Carp fishing has grown rapidly in popularity over the past twenty years, with a key part of that being due to the variety and type of carp that you can catch. There are around 7 types of carp in the UK, but were here to a talk about just one today; the ghost carp. If you’re a relatively new angler or just someone interested in fish, you might be found asking yourself, what is a ghost carp?
In this article we’ll tell you exactly what a ghost carp is, go into detail more about the breed and tell you how you can identify one if you’re lucky to have one in your landing net.
What is a Ghost Carp?
The ghost carp is a hybrid fish species that was discovered in Japan in 1980. They are scientifically known as Cyprinus carpio and are a subspecies of common carp, like all variations that we have in the UK and Europe.
Ghosties, as they are otherwise known, are a result of crossbreeding naturally coloured common carp with Koi carp. That’s why you’ll often hear them called ‘Ghost Koi’ too.
They are highly sought after due to their unique colouration, although mainly for garden ponds. Every now and then you will come across a venue with a few ghosties present, and more often than not they become a target fish for many.
They are easy to spot too, often giving away the whereabouts of large shoals of fish due to their colouration. Ghost carp have a partial loss of pigmentation, which gives them a pale, ghostly appearance. Their scales are usually translucent with hues of white, cream, or silver.
Personally, I’m a big fan of ghost carp, although they are far away from the old english strain that many old school anglers admire.
What does a ghost carp look like?
The most noticeable physical characteristic of ghost carp is their colouration. You can spot them a mile off! Unlike other carp, ghost carp have a distinctly white, grey, or yellow colour, making them extremely easy to identify. Some ghost carp may have orange or cream-coloured patches on their body, but these are less common.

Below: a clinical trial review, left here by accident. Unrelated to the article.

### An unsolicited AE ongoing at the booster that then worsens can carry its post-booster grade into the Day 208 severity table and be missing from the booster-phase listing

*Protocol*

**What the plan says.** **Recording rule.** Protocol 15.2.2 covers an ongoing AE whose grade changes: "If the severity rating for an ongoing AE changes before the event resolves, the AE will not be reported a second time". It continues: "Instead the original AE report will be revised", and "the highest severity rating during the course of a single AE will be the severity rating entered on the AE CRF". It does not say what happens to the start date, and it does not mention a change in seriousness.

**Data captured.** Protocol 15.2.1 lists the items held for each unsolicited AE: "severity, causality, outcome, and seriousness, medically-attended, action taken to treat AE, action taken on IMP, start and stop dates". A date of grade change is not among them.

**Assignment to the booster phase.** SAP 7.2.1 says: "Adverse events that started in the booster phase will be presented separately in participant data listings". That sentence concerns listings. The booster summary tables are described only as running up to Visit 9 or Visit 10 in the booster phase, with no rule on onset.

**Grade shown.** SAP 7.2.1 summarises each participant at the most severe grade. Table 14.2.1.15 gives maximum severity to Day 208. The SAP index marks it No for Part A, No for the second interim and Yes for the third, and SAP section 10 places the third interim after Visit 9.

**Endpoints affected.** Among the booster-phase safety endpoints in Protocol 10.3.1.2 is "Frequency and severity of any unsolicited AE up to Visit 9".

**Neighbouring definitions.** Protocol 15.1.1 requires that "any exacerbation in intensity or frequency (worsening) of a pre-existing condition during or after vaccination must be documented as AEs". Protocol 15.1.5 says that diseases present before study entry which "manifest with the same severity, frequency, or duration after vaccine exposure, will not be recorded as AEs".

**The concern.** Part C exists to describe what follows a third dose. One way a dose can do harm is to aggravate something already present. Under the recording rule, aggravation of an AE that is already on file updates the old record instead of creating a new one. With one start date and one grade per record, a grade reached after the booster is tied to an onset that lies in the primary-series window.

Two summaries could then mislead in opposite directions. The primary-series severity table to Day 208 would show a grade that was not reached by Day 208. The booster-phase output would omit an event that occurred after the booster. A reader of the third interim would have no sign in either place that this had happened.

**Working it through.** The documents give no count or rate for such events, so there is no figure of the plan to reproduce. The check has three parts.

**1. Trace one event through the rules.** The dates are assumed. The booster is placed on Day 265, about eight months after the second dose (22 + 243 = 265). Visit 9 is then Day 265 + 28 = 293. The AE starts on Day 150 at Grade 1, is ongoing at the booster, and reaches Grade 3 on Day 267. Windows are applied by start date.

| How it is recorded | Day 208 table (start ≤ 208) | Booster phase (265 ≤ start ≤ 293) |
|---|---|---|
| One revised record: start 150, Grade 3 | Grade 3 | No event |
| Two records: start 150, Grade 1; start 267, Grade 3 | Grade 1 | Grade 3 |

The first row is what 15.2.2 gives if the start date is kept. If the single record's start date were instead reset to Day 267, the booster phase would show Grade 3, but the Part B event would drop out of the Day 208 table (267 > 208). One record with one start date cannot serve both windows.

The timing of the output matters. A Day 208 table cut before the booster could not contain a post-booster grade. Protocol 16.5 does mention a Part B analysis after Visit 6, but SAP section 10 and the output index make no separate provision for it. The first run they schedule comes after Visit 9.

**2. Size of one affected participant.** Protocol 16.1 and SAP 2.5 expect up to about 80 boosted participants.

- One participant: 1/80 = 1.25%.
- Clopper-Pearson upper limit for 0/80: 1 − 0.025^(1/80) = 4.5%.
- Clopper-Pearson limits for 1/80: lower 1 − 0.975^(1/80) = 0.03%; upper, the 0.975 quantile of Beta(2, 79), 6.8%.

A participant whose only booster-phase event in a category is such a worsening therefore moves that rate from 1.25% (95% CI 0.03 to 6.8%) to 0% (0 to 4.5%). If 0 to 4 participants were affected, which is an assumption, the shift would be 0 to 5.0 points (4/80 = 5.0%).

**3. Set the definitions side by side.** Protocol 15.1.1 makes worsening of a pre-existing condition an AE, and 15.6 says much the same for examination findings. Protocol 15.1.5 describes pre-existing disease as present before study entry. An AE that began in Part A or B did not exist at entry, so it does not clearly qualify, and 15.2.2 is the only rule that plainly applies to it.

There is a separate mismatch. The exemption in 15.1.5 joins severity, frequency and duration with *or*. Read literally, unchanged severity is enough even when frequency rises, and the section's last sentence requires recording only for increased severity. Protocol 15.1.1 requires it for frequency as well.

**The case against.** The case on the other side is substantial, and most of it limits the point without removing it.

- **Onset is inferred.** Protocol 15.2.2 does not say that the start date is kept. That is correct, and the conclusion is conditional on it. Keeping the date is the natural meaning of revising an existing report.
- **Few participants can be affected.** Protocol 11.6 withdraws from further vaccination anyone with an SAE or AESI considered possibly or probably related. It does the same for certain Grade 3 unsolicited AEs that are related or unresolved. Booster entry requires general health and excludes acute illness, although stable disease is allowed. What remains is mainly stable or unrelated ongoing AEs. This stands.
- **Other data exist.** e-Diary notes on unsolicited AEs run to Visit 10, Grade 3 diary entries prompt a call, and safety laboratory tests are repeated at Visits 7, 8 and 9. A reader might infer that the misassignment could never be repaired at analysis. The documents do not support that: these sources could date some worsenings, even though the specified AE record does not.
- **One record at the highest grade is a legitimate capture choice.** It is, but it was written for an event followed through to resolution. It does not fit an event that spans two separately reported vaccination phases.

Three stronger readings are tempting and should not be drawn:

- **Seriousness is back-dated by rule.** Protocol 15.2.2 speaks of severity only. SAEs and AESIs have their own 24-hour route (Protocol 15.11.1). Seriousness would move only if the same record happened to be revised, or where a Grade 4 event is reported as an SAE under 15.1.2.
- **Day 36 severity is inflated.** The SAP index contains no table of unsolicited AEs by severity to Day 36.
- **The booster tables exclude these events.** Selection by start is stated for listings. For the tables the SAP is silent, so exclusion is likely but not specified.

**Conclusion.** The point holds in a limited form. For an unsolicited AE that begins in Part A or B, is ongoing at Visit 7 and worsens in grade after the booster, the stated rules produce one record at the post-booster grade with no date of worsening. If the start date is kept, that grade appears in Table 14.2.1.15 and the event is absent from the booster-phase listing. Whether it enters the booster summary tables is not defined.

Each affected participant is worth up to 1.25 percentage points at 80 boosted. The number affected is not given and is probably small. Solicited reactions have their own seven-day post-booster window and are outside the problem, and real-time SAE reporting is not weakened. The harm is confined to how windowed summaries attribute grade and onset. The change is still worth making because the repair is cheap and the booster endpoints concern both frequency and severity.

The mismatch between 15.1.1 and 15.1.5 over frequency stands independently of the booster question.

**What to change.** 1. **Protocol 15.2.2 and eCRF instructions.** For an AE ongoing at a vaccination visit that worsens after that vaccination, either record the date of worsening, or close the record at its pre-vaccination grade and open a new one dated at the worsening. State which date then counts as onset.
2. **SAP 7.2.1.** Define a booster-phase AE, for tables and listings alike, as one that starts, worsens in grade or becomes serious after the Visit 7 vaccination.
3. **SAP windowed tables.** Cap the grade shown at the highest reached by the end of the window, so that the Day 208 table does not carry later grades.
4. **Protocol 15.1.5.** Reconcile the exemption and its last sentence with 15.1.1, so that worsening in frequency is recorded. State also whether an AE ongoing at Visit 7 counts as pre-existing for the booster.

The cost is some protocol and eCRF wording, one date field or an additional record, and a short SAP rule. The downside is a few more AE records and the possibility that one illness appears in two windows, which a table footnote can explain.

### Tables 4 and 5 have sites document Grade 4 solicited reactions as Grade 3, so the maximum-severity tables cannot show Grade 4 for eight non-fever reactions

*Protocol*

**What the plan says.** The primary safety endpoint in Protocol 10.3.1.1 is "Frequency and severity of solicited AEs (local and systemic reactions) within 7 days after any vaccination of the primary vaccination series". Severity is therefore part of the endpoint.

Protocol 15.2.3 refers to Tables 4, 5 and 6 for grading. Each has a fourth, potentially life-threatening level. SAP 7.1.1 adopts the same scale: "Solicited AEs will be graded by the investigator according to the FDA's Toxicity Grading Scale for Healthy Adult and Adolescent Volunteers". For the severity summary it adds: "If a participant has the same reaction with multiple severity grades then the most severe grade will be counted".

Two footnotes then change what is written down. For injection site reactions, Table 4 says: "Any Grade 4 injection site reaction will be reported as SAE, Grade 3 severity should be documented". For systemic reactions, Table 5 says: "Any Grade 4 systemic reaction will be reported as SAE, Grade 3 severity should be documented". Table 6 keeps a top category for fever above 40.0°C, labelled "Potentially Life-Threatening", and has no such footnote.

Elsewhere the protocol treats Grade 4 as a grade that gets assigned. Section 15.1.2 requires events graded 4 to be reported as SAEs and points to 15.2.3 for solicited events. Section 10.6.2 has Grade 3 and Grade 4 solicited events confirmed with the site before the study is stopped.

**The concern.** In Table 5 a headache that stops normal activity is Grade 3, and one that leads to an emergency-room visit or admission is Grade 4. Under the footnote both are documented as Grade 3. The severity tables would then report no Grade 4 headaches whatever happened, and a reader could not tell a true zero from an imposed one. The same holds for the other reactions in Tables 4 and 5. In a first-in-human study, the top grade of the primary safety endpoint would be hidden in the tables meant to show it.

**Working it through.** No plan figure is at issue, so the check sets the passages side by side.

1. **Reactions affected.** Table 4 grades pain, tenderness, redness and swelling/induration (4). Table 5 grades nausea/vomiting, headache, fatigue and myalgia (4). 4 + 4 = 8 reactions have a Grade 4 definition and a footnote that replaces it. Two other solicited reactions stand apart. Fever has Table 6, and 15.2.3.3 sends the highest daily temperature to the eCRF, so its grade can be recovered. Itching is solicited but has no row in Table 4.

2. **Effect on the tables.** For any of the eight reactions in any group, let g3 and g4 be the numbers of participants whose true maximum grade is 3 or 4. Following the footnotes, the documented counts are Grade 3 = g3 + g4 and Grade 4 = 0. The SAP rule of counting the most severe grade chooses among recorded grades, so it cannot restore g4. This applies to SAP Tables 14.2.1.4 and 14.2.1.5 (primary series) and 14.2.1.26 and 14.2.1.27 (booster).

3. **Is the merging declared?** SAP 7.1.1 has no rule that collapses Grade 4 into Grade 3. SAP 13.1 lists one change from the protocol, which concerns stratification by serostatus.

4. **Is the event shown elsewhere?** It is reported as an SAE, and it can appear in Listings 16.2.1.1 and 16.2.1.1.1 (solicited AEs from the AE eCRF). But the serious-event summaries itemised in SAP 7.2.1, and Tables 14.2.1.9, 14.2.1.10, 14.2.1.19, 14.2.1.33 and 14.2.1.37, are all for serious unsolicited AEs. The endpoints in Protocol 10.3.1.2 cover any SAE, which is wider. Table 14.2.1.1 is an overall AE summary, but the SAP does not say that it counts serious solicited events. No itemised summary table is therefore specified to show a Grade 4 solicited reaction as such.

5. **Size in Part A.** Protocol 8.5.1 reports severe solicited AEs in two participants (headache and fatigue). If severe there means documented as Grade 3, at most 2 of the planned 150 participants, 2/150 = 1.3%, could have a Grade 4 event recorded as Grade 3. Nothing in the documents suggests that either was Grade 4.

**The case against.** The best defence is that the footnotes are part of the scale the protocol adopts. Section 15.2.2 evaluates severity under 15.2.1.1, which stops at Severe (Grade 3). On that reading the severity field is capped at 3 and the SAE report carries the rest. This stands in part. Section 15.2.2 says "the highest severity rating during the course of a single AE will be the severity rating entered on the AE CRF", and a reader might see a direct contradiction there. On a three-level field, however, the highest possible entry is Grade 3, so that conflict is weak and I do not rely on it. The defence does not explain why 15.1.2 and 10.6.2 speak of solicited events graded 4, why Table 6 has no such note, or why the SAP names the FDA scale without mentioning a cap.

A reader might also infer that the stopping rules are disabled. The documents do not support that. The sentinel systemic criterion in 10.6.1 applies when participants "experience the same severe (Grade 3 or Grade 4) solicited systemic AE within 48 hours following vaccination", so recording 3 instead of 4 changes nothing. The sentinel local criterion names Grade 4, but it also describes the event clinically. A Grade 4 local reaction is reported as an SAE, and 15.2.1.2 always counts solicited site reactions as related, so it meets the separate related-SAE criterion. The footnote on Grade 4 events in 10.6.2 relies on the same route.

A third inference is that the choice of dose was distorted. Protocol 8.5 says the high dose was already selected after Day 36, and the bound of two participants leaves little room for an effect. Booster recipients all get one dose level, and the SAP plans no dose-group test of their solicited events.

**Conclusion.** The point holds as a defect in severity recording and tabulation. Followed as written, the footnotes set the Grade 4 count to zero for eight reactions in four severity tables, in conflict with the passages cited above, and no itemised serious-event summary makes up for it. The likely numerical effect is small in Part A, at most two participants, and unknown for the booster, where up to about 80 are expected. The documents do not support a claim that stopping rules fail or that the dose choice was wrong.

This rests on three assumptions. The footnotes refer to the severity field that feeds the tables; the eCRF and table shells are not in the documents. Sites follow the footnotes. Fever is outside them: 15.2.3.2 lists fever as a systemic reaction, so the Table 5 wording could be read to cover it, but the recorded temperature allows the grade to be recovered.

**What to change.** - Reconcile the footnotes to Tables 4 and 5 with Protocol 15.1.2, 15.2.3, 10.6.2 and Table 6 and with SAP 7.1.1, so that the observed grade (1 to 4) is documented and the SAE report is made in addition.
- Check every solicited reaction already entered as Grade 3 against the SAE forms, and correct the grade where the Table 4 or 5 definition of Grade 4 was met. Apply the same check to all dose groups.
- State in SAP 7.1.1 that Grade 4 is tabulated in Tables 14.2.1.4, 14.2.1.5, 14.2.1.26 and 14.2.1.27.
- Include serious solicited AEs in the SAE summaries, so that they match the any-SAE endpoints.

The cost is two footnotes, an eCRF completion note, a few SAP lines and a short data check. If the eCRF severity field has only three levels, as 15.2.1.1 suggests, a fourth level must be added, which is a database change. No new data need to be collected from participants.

Ghost carp have a heavy and large body with a deep shape. They are fully scaled, while other variants can have fewer scales like leather and mirror carp. However, just like all carp species, ghost carp don’t have scales on the head. They have long dorsal fins, and their colour can differ.
where do ghost carp live and how did they get there?
Ghost carp are freshwater fish that are native to parts of Asia and eastern Europe.
Although the majority of ghost carp are bred in captivity for ornamental purposes, they can also be found in public waterways. They have become widespread over the years and they are now often found in still waters such as ponds, canals and lakes.
Many ghost carp that you see in public waterways are often ex-pond fish. When they grow too big, owners often release them in canals and park lakes instead of rehoming or upgrading to a larger pond.
With the popularity of commercial fisheries on the rise, we are also seeing more ghost carp being introduced by fish stock companies. Their popularity isn’t quite as high as other strains but some venues do like to stock a couple of ghosties as prized fish.